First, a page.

In April, Alyaksandr Lukashenka urged the government to develop its defence industries. He underscored that the potential of Soviet arms had been exhausted and its national defence industries should create new products. Belarusians, according to him, will start producing helicopters and aircraft.
Of course, Lukashenka said, Belarus will not be able to manufacture them alone but will need to work together with other nations. It should cooperate with Russia in this regard, but as the Belarusian leader added:
"Let's try to make arrangements with the Ukrainians so that we can try [to build new weapons] together... Likewise, the Europeans and other [nations] are today also interested in working with us."
Thus far, however, Belarusian defence enterprises have succeeded in cooperating only with the Ukrainians. Lukashenka referred to a helicopter production project in Orsha.
In 2012, the largest Ukrainian engines manufacturer Motorsich and Belarusian firm "Sistemy innovatsii i investitsii" came together to implement it. Last September, Orsha Aviation Repair Works started assembling modernised MI-8 helicopters.
Cooperation with Ukraine has been fruitful in other spheres of military production as well. In particular, Belarus and Ukraine have jointly developed the T38 Stilet air defence system, the Skif anti-tank missile system and its most recent modification - the Shershen.
because of disruption of Russo-Ukrainian cooperation and Western sanctions against Russia, Belarusian defence industry will likely gain new opportunities with Russia
Currently, Stilet is being deployed in the Azerbaijani army, while the Skif - in the armies of Belarus, Ukraine, Azerbaijan and Georgia.
Can Belarusians and Russians Be Partners?
New developments in Belarusian defence industry would appear to have contradictory consequences for its own future. On the one hand, because of disruption of Russo-Ukrainian cooperation and Western sanctions against Russia, it will likely gain some new opportunities with Russia.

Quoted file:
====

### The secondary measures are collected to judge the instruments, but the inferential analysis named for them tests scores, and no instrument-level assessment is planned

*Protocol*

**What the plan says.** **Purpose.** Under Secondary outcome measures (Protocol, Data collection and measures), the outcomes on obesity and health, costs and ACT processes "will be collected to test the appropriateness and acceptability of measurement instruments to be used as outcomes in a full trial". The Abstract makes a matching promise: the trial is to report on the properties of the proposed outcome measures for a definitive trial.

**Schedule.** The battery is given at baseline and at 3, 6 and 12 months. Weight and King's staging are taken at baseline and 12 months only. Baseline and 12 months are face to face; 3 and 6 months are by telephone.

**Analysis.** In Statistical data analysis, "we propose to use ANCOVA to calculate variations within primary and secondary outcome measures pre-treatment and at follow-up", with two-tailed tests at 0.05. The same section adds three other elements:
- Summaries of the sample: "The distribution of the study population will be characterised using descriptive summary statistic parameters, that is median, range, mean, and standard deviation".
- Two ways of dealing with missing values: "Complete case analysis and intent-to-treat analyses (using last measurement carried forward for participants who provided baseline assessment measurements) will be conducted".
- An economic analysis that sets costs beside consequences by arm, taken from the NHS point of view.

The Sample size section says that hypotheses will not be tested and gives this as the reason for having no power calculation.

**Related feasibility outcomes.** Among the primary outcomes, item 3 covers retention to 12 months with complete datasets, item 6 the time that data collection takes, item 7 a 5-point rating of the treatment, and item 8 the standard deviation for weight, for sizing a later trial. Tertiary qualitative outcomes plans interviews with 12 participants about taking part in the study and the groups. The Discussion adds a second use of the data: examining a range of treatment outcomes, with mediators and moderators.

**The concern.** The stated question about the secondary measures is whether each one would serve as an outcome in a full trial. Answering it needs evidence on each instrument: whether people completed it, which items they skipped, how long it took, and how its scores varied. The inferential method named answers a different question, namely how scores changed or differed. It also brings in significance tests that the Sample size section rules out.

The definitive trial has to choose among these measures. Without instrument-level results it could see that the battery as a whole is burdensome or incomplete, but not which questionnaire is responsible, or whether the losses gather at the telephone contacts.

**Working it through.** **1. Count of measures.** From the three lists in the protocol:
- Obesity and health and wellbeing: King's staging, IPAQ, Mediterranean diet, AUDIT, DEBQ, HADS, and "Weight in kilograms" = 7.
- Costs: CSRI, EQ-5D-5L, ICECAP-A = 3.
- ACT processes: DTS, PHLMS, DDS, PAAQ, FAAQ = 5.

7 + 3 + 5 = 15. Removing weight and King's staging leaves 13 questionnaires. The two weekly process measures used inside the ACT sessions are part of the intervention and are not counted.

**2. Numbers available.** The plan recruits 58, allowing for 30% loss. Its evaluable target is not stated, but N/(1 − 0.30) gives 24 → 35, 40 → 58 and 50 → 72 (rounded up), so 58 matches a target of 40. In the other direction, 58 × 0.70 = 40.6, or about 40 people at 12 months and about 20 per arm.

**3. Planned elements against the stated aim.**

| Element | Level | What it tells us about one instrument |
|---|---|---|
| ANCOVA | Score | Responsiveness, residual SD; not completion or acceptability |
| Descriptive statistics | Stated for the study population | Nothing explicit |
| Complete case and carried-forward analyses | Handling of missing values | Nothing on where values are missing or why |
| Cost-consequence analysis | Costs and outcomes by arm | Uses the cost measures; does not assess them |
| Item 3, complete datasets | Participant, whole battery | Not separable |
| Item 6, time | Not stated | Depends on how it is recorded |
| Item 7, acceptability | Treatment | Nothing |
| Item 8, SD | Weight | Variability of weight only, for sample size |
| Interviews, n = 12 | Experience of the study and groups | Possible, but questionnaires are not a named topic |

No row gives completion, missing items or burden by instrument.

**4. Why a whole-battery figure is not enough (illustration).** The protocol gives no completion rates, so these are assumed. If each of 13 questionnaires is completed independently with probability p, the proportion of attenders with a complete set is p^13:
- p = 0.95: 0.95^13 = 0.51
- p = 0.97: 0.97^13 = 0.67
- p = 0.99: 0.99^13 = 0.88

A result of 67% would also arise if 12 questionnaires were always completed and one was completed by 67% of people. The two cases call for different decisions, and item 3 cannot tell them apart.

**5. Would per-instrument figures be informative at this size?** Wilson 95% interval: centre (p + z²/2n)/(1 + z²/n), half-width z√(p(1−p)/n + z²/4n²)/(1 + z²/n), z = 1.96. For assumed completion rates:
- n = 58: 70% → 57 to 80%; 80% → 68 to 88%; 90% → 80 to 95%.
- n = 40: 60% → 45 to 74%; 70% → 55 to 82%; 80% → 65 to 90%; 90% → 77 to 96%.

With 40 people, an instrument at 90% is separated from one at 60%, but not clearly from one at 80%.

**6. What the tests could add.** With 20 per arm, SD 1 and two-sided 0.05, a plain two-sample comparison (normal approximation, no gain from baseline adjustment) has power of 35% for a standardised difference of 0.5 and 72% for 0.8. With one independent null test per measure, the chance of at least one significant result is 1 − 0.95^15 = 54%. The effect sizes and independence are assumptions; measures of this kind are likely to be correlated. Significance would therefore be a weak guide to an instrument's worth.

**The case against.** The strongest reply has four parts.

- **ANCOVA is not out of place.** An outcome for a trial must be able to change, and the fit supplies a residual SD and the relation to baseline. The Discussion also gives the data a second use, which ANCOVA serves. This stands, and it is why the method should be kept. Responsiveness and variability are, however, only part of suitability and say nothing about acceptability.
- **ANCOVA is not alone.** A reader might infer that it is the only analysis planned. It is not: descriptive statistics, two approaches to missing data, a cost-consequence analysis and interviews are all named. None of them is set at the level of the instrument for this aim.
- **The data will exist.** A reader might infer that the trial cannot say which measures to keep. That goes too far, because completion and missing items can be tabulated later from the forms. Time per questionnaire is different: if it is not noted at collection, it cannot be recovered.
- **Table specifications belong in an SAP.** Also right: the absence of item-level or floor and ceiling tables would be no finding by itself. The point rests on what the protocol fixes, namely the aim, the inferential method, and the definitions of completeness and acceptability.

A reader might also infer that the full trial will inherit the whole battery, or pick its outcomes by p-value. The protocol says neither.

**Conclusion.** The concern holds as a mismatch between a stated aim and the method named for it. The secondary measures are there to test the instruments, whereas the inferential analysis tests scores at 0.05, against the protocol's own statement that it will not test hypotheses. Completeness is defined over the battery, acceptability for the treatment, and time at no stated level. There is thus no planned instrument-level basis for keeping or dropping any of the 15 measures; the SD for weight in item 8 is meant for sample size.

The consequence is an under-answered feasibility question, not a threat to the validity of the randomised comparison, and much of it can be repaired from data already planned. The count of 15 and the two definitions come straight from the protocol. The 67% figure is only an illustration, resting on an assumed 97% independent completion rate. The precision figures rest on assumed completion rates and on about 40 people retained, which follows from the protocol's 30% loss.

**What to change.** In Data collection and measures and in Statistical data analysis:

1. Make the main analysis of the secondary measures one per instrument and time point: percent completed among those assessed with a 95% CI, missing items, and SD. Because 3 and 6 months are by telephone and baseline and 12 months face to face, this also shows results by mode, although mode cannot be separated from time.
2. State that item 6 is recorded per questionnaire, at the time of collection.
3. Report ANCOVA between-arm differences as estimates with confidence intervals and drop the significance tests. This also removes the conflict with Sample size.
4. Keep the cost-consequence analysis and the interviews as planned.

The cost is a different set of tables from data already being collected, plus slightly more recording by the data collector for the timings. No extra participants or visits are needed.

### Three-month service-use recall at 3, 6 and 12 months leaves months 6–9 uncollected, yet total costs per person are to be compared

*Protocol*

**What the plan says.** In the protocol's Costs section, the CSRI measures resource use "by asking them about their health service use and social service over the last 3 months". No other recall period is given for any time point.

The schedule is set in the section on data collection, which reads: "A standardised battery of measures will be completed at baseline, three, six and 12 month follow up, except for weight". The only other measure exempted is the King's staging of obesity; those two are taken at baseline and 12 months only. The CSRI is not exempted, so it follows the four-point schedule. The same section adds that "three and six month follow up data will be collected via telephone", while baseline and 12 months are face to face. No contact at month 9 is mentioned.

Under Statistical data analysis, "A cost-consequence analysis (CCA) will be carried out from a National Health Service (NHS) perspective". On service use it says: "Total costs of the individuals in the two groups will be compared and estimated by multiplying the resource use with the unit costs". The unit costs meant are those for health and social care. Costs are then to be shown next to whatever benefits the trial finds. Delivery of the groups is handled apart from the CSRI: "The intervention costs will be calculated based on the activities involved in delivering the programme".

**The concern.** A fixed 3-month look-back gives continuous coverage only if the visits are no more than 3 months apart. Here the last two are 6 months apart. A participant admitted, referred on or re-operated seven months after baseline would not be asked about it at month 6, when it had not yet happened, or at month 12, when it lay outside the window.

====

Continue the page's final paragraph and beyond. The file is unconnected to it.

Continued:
For instance, it is going to establish some aircraft production inside Belarus with the involvement of the leading Russian United Aviation Building Corporation (Obyedinennaya Aviastroitelnaya Korporatsiya).
On the other hand, the strategy of national military industry development may collapse. Until now, Belarus has tried to position itself as being “in between" Russia and the West.
First, it closely worked with Russia, because without ties to the Russian defence industries the Belarusian defence enterprises would have immense difficulties in producing their own complete products for sale.
Second, Minsk has tried to enhance cooperation with any other countries willing to cooperate. Among them were some countries which have strenuous relations with the Kremlin, such as Ukraine, Georgia or Azerbaijan.
In due course, Belarus could have established a much more equal partnership with Russia and even achieve its own position of effective neutrality by pursuing this policy.
But now, new lines of confrontation in Europe may limit Minsk's opportunities to work with everybody. The Belarusian defence industry might become more dependent on Russia than it had ever imagined possible. Instead of becoming partners with the Russians, Belarusian firms risk becoming just part of the Russian military industrial complex.
If put before a choice - either to cooperate with Russia or others, Minsk for now will choose Russia and renounce other partnerships. Therefore, the West should not corner Minsk and force it into making a choice between the parties. In doing so, the West would undermine the prospects of Belarus as a viable independent state.